If 2021 could be summed up in one word it would be STRESS. People are stressed, supply chains are stressed, and our ability to make meaningful progress has been stressed. If we have one wish for 2022 it is that the release valve for some of this stress will be turned on, providing some much-needed relief.
Our goal with this year-end update is to share our thoughts on some the most significant stressors impacting our clients work in Business Resilience, Sustainability, and Environmental, Social, and Governance (ESG). We are going to focus on:
- Chronic Workplace Stress
- Supply Chain Stress
- Sustainability and Stress
Chronic Workplace Stress – Burnout
Perhaps the most profound issue we are watching in the marketplace has been the absence of skilled labor. According to the Wall Street Journal, “In the first 10 months of this year, American workers handed in nearly 39 million resignations, the highest number since tracking began in 2000.” The primary reason for this mass exodus from the workforce is not retirements, but chronic workplace stress. Companies have spent decades working to reduce costs, eliminate waste, re-engineer inefficient processes, and deploy technology. The financial results may have benefited the company, but the resulting impact on company cultures and employee’s wellbeing is proving unsustainable. Chronic workplace stress or “burnout” will only get worse as the people remaining are left to bear the brunt of continuing to do more with less. The Covid-19 pandemic and its impact on our work served to fuel an already combustible problem.
It may be years before we fully understand the impact of the anxiety and grief from the pandemic. Remote work, loss of social interaction, mass resignations, age related attrition, all happening at the same time has stressed all of us. Business must take proactive measures to ensure that the workforce who remain are nurtured and protected physically and mentally. Dealing with chronic workplace stress through strong wellness policies and programs must be a priority for your business. If it is not already, chronic workplace stress will prove to be one of the most significant risks to the success and resilience of your business. This issue touches each element of sustainability – Environmental, Social, and Governance.
Supply Chain Stress
The global supply chain worked relatively well prior to COVID-19, raw material and products were efficiently moved via containers around the world on ships, planes, trains, and trucks. Businesses relied on just-in-time inventory to minimize waste, inventory, and expenses. The result of this, is that even small stresses like weather and factory downtime can cause disruptions to those supply chains. The Covid-19 pandemic caused a total meltdown to the global supply chain, stressing businesses to the brink. We do not expect a solution to these problems in 2022 as the Covid-19 Omicron variant spreads and adds additional stress. We will continue to see depleted inventories, material shortages, and bare shelves. To exacerbate the issue, many of those containers making their way to the U.S. don’t have a way to get back home from where they were produced. Lack of labor, congestion at the ports, complicated customs procedures, and a host of other issues are to blame. The shortage has quadrupled the price of containers over the past year, which in turn contributes to higher consumer prices.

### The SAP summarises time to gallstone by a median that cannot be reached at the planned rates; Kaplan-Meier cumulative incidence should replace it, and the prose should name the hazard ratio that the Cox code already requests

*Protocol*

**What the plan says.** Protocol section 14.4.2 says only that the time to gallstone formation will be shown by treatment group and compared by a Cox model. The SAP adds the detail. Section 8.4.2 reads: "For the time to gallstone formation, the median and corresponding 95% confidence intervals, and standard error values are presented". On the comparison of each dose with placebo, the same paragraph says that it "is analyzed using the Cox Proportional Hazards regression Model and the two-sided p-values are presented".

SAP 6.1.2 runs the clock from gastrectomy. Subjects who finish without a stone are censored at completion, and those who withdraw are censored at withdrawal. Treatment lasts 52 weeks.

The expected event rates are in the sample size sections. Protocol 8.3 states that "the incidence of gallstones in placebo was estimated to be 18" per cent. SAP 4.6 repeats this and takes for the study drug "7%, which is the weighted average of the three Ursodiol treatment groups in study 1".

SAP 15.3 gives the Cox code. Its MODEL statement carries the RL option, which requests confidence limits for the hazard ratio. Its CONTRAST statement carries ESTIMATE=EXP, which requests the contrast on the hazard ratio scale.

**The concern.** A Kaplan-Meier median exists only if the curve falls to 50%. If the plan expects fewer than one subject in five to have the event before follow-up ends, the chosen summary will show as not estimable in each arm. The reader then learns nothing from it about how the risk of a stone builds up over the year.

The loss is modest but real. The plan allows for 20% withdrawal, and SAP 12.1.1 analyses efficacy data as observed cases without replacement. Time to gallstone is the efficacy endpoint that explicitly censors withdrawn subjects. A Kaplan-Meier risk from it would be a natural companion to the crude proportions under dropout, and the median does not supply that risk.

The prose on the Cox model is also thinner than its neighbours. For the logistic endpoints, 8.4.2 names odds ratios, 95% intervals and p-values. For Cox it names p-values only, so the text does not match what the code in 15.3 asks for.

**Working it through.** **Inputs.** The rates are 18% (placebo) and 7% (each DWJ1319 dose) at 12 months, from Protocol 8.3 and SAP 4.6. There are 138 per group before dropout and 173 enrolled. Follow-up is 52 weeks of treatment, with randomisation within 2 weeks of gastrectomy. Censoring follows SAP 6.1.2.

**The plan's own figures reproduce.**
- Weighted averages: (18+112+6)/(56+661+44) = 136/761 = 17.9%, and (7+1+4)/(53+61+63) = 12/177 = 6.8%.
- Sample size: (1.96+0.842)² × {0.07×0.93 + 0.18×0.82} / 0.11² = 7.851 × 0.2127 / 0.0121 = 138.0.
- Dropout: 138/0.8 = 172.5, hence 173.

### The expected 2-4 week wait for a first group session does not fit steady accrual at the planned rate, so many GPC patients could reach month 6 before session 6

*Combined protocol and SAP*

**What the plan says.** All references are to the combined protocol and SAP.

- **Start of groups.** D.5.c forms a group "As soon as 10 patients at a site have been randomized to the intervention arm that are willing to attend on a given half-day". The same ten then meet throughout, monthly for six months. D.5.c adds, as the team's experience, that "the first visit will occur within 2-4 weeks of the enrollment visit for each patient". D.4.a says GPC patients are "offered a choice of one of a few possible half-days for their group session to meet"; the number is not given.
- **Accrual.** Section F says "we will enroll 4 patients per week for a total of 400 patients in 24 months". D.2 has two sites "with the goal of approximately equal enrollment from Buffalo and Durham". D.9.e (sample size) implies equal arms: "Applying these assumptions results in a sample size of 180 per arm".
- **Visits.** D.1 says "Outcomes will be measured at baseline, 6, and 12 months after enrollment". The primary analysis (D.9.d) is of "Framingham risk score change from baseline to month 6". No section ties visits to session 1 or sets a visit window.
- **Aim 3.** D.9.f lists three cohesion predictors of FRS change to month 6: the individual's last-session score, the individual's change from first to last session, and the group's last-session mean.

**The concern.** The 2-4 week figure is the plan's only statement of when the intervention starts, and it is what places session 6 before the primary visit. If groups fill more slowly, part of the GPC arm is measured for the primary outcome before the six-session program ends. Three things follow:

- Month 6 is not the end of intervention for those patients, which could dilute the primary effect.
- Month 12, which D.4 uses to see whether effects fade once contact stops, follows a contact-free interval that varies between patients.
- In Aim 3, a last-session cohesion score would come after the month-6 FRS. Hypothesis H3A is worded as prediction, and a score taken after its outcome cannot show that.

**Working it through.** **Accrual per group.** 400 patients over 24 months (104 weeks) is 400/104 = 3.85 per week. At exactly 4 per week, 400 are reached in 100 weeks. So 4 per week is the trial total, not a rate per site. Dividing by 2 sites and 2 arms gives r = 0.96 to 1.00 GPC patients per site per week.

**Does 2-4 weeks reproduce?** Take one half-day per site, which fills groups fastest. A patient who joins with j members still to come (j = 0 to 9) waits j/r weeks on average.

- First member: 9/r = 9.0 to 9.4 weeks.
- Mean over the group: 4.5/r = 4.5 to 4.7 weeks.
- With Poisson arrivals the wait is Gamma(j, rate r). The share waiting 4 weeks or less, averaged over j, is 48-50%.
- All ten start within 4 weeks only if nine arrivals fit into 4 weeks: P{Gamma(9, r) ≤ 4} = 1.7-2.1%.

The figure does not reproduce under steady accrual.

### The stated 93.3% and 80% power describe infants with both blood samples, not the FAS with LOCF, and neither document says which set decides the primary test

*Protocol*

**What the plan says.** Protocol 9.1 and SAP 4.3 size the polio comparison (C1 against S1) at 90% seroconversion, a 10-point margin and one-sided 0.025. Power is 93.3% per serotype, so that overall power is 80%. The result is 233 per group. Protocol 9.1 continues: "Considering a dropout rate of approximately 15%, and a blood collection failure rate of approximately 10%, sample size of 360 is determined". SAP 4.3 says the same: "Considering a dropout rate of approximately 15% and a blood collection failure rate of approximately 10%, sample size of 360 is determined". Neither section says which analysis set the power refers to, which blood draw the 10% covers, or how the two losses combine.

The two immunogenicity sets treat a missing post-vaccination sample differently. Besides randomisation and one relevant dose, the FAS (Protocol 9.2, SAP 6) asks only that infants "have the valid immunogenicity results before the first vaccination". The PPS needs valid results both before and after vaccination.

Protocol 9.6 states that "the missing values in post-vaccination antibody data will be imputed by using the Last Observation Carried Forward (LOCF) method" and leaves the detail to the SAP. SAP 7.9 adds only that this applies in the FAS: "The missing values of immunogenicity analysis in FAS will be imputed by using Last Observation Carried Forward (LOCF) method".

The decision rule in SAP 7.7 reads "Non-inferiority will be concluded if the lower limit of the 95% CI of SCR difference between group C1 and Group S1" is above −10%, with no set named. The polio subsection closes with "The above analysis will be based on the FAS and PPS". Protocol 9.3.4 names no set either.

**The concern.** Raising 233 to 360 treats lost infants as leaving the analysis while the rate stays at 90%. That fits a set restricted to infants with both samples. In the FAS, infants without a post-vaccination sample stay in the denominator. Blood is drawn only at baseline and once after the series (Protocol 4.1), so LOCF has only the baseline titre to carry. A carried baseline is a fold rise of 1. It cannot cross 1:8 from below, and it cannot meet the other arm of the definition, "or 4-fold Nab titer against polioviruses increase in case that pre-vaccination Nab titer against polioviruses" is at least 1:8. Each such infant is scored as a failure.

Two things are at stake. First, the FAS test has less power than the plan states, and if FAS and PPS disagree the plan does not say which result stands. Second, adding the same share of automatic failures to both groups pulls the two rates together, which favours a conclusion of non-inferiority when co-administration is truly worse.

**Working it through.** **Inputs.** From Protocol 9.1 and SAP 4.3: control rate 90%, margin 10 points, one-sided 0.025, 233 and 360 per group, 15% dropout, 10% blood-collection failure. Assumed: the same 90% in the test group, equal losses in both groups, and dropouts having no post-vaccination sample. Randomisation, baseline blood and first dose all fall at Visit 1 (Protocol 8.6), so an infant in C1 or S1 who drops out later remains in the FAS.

According to Moody’s, “From port congestion and price spikes to widespread shortages, stress in US supply chains is intensifying and could slow the economy in the coming months. One example is a record 100 cargo vessels, from barges to container ships, are anchored outside the Ports of Los Angeles and Long Beach carrying approximately 200,000 shipping containers. The problem is repeated across ports all over the globe. This will not get fixed in 2022. As Covid-19 continues to be a problem we can expect to see the stress on supply chains continue.
Sustainability and Stress